(British and Irish Poetry, Revised Edition)

Atkinson, Colin B., and Jo B. Atkinson. “Four Prayer Books Addressed to Women During the Reign of Elizabeth I.” Huntington Library Quarterly 60, no. 4 (1999): 407-423. Discusses the changes in the place of women in religious thought and practice throughout the sixteenth century. Examines Breton’s A Handfull of Holesome Hearbes and Auspicante Jehova, as well as two other prayer books.

Bullen, Arthur Henry. Elizabethans. 1924. Reprint. Great Neck, N.Y.: Core Collection Books, 1978. Bullen sketches the life and work of ten English authors of the Elizabethan period. He repeats the sketchy details known about Breton’s life, then shows how the prolific author fits into his historical context.

Garnett, Richard, and Edmund Grosse. English Literature: An Illustrated Record. 2d ed. 2 vols. New York: Macmillan, 1935. Garnett and Grosse include a substantial essay on Breton and place him in the context of English literary history. This is an older study but a valuable one. Suitable for all levels.

Kunitz, Stanley, and Howard Haycraft, eds. British Authors Before 1800: A Biographical Dictionary. New York: Wilson, 1952. Provides a short biographical entry that seems to be based on the information provided in Sir Sidney Lee’s article. Points out that Breton’s literary influences come from the medieval period and not from his English Renaissance contemporaries. Breton was thought to have been a little too prolific. His only works of any distinction are his pastoral poems.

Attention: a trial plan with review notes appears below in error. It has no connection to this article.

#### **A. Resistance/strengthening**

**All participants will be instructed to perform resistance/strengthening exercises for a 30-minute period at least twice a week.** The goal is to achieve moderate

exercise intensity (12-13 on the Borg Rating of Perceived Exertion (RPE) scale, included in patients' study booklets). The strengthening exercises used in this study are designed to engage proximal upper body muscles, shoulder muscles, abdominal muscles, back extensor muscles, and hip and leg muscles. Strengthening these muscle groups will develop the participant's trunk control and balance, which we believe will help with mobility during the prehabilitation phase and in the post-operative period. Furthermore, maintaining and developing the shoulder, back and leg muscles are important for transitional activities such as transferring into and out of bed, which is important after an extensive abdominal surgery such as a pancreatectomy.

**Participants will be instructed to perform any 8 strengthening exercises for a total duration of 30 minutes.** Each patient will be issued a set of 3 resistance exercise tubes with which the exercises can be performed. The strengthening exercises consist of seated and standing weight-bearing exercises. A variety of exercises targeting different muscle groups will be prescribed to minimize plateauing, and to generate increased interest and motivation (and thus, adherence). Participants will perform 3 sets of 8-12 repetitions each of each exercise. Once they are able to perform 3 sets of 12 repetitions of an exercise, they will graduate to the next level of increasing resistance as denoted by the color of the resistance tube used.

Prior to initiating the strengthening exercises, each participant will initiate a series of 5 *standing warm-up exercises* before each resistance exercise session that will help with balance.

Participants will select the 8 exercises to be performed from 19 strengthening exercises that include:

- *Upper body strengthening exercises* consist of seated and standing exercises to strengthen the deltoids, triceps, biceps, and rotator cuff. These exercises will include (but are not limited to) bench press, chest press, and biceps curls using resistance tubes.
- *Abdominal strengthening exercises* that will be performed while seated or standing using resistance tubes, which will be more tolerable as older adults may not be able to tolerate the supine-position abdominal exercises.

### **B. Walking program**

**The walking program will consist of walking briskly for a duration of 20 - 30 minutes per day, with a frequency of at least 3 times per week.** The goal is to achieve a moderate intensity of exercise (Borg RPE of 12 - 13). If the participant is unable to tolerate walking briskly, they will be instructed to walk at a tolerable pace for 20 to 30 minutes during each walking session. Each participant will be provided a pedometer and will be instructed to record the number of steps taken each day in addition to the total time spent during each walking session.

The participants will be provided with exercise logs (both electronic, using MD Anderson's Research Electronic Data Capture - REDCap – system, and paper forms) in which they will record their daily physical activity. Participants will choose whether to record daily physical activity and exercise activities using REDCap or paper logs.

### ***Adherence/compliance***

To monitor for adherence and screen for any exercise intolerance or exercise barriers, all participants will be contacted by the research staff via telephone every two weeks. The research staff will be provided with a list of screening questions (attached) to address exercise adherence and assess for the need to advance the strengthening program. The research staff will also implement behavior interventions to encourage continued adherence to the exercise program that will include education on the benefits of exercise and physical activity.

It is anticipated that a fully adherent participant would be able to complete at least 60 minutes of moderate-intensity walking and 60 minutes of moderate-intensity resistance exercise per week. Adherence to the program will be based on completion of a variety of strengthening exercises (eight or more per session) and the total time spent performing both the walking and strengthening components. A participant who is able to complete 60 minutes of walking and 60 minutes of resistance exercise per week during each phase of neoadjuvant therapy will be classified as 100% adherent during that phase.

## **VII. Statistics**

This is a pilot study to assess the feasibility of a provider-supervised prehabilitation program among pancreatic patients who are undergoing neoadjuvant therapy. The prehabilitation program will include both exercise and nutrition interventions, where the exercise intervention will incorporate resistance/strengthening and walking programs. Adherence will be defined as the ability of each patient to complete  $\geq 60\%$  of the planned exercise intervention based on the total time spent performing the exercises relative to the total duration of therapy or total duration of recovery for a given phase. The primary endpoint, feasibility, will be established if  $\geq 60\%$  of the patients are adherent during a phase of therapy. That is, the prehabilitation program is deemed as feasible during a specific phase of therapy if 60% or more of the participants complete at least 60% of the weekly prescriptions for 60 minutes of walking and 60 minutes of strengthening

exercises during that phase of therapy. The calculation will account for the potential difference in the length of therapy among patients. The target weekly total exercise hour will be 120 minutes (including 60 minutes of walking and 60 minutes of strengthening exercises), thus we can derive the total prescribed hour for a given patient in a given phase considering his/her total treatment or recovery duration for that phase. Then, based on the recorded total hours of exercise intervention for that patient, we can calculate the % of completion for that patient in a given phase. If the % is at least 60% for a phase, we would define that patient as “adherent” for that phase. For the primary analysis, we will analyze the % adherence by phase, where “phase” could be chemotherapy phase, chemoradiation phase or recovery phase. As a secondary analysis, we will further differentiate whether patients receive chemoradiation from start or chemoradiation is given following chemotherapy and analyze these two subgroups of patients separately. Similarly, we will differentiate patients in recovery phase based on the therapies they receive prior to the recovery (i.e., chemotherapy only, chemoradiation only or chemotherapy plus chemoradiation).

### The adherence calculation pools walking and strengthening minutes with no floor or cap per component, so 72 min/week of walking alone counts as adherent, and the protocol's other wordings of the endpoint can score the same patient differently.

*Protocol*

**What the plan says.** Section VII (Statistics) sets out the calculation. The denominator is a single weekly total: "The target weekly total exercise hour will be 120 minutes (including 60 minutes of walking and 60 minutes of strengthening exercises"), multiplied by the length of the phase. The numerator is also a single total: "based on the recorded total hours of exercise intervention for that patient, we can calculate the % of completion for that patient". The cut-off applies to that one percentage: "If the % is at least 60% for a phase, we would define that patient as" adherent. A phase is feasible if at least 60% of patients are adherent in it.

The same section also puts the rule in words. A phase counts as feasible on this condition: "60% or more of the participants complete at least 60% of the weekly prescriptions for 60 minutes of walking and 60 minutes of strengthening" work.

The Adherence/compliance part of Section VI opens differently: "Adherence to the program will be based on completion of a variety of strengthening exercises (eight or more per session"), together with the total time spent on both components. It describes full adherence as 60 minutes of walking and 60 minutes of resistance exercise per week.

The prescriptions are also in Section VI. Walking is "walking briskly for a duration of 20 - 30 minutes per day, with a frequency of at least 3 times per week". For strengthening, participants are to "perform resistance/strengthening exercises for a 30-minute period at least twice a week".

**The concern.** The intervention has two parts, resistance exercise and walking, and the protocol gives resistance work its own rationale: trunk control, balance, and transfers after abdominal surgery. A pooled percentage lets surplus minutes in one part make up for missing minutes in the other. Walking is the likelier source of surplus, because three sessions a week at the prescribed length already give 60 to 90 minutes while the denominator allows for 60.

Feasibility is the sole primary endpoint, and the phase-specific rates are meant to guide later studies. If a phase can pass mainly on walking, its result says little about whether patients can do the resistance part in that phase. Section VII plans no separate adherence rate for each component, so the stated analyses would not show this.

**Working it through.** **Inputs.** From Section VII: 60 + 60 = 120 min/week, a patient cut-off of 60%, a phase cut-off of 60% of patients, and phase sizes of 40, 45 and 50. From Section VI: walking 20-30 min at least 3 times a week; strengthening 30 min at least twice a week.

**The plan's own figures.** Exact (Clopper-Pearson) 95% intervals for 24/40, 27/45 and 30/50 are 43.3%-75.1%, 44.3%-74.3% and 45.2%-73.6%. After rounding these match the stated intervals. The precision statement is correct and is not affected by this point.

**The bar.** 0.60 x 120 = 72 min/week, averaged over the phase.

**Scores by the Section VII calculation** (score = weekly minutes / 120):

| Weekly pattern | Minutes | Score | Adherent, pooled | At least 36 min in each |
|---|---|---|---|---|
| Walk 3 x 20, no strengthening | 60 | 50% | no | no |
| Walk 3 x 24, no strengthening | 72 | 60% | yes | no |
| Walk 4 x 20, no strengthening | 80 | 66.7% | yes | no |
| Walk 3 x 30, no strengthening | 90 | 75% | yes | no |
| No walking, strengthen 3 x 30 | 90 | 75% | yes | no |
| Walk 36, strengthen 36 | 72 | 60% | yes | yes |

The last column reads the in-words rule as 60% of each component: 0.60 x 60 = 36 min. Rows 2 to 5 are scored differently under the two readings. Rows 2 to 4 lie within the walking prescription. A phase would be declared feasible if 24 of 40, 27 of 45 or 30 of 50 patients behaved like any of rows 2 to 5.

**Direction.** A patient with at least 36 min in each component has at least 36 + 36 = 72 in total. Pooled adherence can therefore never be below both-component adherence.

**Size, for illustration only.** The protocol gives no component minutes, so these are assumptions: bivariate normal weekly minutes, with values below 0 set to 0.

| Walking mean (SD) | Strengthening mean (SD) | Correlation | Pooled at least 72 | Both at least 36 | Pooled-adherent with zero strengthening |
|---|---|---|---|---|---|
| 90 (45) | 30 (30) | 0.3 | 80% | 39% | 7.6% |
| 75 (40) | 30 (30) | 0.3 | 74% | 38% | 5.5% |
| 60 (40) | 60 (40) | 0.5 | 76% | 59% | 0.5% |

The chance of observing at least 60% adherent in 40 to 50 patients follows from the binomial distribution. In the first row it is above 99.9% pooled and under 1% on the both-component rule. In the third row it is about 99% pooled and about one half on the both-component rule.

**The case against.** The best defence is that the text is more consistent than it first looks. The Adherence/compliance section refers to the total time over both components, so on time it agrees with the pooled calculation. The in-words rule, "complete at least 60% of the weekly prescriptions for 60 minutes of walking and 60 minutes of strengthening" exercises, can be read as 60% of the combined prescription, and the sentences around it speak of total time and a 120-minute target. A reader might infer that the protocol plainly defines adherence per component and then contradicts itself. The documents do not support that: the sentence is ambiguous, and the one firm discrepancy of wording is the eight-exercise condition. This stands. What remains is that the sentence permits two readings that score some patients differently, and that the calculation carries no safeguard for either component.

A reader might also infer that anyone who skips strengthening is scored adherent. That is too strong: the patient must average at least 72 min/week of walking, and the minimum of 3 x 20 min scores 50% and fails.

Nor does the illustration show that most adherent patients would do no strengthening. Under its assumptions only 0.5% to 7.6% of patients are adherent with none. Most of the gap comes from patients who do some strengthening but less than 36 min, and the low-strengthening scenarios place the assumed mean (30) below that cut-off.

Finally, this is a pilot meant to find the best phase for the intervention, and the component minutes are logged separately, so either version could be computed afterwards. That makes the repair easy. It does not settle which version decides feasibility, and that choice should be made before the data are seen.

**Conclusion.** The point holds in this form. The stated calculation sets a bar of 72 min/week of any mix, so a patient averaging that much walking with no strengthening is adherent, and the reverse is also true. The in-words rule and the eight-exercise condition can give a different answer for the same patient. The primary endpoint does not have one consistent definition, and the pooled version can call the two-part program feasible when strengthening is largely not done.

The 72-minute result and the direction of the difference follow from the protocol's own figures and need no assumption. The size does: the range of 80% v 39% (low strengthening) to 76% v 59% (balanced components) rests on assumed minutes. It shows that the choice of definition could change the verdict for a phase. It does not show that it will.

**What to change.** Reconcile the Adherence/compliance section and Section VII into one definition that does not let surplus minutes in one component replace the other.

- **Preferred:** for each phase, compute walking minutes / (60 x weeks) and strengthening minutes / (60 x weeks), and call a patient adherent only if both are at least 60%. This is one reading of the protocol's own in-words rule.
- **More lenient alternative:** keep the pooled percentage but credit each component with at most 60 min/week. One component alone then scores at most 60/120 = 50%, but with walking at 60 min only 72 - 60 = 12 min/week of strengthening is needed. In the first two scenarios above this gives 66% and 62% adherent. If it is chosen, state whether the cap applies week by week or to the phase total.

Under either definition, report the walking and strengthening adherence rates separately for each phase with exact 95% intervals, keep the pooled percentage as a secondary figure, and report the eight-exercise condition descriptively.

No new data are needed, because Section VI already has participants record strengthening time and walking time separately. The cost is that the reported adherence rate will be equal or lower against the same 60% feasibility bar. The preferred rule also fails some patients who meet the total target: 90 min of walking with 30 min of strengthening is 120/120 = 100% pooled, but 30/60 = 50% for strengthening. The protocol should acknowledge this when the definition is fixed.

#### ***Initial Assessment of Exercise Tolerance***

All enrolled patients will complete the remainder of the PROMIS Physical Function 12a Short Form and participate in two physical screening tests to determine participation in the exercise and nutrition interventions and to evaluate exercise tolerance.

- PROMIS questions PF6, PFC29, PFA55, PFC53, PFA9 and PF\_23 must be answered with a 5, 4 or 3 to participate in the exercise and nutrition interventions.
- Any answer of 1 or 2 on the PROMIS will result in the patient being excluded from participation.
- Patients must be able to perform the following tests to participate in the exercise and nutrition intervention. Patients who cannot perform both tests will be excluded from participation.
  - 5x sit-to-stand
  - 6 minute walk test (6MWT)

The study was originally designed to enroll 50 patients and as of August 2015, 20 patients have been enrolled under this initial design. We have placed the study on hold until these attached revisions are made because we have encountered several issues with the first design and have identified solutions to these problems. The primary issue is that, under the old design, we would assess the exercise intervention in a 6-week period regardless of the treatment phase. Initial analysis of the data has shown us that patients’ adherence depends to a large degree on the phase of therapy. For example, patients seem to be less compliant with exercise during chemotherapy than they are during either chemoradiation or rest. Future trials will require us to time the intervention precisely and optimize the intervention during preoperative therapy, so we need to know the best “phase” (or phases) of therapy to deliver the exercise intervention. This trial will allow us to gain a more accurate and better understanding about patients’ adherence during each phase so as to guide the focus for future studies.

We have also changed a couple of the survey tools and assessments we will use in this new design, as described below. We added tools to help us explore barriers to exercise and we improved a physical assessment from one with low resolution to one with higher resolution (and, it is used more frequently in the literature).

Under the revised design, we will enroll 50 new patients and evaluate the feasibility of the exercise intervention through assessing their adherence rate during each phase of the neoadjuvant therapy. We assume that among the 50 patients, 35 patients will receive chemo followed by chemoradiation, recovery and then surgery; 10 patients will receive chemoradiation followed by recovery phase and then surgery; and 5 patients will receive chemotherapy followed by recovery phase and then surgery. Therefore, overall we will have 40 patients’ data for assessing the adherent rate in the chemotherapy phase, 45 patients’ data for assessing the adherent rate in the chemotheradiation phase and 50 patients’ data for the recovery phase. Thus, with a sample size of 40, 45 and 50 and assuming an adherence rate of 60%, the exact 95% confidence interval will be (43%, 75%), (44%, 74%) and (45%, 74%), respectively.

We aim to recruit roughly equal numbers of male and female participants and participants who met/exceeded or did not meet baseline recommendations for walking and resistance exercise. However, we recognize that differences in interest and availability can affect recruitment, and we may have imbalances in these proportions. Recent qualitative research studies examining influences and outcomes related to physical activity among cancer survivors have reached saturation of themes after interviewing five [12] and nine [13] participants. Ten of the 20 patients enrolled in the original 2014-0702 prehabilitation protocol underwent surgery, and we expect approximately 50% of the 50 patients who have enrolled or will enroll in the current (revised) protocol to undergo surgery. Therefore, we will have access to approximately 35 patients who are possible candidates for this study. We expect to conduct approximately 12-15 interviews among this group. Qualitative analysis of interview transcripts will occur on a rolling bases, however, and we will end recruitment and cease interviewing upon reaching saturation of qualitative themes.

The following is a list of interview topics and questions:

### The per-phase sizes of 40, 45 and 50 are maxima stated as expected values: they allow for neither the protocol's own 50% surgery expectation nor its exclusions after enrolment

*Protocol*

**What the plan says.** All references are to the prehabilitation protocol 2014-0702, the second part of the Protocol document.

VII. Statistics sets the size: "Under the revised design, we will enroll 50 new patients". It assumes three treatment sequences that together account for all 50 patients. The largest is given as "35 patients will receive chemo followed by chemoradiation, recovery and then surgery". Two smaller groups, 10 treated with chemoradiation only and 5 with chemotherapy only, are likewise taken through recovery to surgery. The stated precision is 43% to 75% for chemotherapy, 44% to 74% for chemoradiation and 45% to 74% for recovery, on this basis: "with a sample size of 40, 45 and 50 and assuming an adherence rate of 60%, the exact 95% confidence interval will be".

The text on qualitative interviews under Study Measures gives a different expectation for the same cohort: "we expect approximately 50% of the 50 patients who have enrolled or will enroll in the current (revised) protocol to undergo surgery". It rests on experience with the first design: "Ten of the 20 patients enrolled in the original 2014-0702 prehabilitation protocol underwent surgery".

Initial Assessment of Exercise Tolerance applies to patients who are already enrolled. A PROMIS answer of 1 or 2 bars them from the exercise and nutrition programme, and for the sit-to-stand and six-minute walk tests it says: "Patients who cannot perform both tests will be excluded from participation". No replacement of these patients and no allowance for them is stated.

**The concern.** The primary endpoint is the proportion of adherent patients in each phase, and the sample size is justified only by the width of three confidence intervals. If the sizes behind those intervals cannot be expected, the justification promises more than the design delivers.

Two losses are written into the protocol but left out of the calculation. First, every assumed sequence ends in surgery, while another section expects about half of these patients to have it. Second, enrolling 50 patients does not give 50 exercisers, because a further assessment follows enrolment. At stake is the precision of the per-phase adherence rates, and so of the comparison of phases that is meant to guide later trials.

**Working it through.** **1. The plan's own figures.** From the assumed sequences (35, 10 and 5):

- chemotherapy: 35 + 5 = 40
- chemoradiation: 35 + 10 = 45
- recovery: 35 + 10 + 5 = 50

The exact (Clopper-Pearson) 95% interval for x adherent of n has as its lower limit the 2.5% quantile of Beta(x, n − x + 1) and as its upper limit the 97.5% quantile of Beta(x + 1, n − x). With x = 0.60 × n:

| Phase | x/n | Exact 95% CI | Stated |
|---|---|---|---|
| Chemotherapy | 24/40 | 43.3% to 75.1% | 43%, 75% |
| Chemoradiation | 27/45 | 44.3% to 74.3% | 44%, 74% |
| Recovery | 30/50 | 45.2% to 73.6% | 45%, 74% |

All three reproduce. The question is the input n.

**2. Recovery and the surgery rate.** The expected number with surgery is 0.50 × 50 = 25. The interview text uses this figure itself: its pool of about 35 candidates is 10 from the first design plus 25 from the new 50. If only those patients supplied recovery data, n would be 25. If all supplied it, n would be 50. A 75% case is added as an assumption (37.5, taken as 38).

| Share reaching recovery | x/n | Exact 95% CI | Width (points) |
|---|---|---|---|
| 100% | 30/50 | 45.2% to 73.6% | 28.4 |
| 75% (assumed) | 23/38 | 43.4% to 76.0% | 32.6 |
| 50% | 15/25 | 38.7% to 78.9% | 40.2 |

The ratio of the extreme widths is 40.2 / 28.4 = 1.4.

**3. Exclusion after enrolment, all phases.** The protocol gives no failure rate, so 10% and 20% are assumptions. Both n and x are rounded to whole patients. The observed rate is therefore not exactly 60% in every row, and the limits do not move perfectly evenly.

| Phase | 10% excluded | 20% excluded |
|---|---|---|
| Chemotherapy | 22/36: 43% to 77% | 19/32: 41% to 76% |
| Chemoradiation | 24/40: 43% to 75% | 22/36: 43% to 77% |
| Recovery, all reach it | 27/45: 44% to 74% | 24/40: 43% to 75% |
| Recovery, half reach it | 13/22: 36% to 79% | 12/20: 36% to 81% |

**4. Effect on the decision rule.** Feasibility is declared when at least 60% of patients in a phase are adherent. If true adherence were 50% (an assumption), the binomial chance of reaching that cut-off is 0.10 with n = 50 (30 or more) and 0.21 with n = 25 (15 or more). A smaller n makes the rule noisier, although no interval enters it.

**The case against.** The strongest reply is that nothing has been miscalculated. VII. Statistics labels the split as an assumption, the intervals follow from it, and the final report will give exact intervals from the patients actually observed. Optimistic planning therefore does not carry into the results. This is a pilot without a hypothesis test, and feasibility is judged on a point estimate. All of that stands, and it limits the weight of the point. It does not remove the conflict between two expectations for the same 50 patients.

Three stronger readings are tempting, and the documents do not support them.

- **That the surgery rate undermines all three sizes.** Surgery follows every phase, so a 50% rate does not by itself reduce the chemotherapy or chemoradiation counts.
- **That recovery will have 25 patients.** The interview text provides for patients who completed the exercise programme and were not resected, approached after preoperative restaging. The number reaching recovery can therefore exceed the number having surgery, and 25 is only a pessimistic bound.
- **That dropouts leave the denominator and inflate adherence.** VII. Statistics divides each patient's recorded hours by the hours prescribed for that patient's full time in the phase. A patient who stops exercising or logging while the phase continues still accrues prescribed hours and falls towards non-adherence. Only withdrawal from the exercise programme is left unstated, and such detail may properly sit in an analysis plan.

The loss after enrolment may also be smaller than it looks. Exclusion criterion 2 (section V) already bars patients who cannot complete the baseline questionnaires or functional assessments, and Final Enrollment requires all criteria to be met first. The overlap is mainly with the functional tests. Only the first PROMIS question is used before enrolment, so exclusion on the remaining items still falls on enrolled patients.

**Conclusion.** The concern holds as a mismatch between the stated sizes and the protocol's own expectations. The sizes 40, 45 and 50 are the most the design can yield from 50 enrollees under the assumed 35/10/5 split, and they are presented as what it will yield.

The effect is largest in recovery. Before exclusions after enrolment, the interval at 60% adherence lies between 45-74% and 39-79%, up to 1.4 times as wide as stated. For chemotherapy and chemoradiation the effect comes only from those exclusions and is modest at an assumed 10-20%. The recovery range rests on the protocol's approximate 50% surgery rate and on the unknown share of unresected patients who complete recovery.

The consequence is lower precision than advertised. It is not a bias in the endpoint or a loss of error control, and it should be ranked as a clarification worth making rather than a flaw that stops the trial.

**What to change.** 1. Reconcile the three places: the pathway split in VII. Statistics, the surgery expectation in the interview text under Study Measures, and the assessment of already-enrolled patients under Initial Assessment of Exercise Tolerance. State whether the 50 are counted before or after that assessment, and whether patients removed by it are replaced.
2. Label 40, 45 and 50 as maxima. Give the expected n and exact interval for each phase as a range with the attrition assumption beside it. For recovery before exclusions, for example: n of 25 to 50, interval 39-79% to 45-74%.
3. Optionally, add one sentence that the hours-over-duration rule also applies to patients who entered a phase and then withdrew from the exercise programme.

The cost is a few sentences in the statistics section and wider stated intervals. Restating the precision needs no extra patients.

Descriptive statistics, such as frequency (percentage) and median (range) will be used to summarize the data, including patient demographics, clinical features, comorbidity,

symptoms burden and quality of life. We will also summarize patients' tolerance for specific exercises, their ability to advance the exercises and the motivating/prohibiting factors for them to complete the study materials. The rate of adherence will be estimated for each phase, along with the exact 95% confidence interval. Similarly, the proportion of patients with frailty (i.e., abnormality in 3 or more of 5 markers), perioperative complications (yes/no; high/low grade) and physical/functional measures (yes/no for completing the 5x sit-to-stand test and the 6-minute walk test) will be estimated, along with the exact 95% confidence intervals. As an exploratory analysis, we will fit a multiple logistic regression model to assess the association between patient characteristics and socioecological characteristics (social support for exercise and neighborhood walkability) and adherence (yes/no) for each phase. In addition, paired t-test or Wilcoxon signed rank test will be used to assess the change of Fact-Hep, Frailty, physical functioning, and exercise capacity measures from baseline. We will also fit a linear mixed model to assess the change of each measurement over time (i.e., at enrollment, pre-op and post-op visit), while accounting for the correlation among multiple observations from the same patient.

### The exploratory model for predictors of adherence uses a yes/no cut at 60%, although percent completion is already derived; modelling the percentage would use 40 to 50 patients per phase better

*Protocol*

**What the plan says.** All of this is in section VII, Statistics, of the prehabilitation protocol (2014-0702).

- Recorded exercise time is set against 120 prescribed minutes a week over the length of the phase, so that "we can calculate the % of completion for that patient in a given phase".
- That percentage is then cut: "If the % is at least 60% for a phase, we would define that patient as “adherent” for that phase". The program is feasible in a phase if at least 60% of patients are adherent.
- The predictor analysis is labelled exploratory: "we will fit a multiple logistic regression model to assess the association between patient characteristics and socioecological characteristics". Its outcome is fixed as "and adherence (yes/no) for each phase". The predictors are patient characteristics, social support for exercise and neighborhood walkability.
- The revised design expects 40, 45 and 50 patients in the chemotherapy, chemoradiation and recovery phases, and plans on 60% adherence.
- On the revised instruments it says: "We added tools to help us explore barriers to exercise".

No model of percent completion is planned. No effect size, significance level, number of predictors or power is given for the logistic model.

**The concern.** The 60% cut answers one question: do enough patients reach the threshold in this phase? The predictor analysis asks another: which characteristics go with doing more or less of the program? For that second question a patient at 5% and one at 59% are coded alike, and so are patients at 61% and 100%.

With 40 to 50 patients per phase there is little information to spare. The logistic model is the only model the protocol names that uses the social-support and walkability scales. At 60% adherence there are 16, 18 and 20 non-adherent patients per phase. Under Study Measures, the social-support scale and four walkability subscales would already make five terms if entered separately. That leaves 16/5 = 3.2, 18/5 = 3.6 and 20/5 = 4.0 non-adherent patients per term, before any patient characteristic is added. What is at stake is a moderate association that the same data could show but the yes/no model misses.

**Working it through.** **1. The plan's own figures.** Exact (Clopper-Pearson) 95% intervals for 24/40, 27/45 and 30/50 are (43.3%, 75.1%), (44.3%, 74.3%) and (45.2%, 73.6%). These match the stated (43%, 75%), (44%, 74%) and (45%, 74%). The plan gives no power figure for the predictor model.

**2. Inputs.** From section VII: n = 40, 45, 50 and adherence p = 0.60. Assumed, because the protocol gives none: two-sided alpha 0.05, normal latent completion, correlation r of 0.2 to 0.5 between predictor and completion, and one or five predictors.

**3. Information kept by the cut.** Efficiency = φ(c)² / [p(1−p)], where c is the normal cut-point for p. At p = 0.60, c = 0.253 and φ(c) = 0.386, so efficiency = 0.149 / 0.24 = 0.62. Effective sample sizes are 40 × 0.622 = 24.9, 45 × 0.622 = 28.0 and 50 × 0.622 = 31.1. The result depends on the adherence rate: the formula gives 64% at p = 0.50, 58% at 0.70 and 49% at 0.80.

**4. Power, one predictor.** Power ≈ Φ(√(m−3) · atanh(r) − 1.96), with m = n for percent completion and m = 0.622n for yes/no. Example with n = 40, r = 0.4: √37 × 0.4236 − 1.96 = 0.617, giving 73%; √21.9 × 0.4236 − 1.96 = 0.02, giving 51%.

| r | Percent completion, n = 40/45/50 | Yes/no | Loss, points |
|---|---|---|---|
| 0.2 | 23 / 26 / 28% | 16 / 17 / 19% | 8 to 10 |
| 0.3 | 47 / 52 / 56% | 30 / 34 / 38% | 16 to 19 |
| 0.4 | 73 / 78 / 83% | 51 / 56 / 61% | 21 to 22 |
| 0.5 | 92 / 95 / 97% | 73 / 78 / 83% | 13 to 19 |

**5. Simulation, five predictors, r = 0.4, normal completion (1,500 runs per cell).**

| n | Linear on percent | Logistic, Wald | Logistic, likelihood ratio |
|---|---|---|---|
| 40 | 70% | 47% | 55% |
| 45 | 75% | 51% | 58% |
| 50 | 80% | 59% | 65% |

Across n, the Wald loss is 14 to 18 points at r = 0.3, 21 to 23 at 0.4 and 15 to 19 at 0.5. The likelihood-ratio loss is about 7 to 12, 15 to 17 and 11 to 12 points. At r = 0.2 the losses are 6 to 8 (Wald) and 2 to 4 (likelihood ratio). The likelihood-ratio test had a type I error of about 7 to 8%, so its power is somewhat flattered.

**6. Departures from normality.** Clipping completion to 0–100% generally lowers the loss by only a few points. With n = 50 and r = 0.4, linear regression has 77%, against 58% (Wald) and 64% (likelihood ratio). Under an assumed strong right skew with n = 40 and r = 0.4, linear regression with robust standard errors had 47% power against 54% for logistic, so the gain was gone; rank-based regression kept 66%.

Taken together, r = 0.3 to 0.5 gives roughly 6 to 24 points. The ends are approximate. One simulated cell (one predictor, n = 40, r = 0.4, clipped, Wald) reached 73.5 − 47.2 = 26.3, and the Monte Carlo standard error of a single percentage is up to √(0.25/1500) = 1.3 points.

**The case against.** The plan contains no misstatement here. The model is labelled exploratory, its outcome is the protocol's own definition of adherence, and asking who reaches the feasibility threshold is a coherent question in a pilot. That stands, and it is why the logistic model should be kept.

Lee, Sidney. “Nicholas Breton.” In The Dictionary of National Biography, edited by Leslie Stephen and Sidney Lee. Vol. 2. Reprint. London: Oxford University Press, 1921-1922. This essay is the most interesting and detailed article about the life of Breton. Lee describes why Breton’s birth and death dates are in doubt and insinuates that the poet had an affair with his patroness, Mary Sidney, the countess of Pembroke. Provides a detailed primary biography along with the whereabouts of Breton’s few remaining first editions.

Tannenbaum, Samuel Aaron, and Dorothy R. Tannenbaum. Nicholas Breton: A Concise Bibliography. New York: S. A. Tannenbaum, 1947. Breton has been almost completely ignored by scholars over the last three centuries. The Tannenbaums have published one of the only sources of any kind available on this Elizabethan poet. It is immensely valuable for the serious Breton student.